It is not accurate, however, to state that all geographers have hitherto been agreed in assigning Santo as the Great Land discovered by De Quiros. Our worthy Sydney citizen, Mr. Collingridge (p. 305), reproduces the map of that Southern Land published in 1752 by the geographer to the King of France, who manifestly had access to original sources not generally available. His map presents a fair outline of our Australian Continent, and on its North-East coast, pretty well corresponding to the position of Port Curtis, he marks the harbour of Vera Cruz, discovered by De Quiros.

5. Some critics have remarked that although the Boyne of the Queensland coast is a fair-sized river, yet it can have no claim to be likened to the Guadalquivir (the very name of which implies a "great river"), which for 60 miles of its course to the city of Seville is navigable for the largest vessels. But we must attend to the words of De Quiros. He expressly states that the river which he discovered was as large as the Guadalquivir at Seville, that is, 60 miles from its mouth. Beyond Seville, the Guadalquivir is navigable only for smaller craft and little frigates. The Boyne may justly be compared to it at that stage of its course.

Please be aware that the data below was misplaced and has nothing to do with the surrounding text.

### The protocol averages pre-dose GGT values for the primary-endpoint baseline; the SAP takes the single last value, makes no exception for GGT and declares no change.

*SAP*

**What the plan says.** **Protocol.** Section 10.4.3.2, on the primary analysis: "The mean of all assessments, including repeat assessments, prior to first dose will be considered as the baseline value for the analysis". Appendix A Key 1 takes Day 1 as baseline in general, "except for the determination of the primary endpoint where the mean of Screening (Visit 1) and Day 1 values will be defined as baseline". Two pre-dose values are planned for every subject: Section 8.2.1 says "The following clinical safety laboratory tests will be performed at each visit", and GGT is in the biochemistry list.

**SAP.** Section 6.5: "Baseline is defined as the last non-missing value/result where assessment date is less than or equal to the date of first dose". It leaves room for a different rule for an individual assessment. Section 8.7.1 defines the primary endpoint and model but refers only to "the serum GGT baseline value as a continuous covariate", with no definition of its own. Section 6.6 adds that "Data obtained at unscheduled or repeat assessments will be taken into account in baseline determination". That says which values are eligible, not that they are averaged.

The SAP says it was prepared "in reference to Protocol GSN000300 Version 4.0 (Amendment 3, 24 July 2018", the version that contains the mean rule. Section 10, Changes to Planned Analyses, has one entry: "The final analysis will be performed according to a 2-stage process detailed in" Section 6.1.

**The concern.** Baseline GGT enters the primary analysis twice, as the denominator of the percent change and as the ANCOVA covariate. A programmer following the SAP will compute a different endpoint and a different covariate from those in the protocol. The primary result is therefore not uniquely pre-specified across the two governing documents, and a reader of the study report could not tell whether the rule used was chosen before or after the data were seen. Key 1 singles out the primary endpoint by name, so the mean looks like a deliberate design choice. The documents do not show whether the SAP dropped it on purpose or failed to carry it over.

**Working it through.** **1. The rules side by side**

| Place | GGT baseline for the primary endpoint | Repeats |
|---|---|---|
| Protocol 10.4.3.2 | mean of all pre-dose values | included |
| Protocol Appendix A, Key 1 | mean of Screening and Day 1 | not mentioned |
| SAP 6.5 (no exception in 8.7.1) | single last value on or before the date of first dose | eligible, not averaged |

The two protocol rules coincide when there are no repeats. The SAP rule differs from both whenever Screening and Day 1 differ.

6. It only remains to consider the difficulty advanced by Mr. Ernest Favenc, who, writing in the "Australian Journal of Education" (September 1st, 1904), contends that the data furnished